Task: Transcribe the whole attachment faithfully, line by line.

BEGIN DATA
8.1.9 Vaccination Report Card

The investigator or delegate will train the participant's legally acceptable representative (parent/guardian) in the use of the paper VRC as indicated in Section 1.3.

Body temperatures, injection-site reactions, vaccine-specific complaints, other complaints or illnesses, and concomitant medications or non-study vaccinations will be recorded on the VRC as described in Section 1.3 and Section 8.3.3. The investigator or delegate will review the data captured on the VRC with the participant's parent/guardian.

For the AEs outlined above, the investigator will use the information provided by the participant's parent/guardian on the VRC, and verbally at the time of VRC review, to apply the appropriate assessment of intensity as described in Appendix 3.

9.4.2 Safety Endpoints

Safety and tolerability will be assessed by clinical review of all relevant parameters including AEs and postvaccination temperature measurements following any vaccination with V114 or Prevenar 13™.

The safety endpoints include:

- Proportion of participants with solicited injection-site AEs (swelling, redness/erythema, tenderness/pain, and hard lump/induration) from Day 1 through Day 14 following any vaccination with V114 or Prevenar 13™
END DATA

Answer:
8.1.9 Vaccination Report Card

The investigator or delegate will train the participant's legally acceptable representative (parent/guardian) in the use of the paper VRC as indicated in Section 1.3.

Body temperatures, injection-site reactions, vaccine-specific complaints, other complaints or illnesses, and concomitant medications or non-study vaccinations will be recorded on the VRC as described in Section 1.3 and Section 8.3.3. The investigator or delegate will review the data captured on the VRC with the participant's parent/guardian.

For the AEs outlined above, the investigator will use the information provided by the participant's parent/guardian on the VRC, and verbally at the time of VRC review, to apply the appropriate assessment of intensity as described in Appendix 3.

9.4.2 Safety Endpoints

Safety and tolerability will be assessed by clinical review of all relevant parameters including AEs and postvaccination temperature measurements following any vaccination with V114 or Prevenar 13™.

The safety endpoints include:

- Proportion of participants with solicited injection-site AEs (swelling, redness/erythema, tenderness/pain, and hard lump/induration) from Day 1 through Day 14 following any vaccination with V114 or Prevenar 13™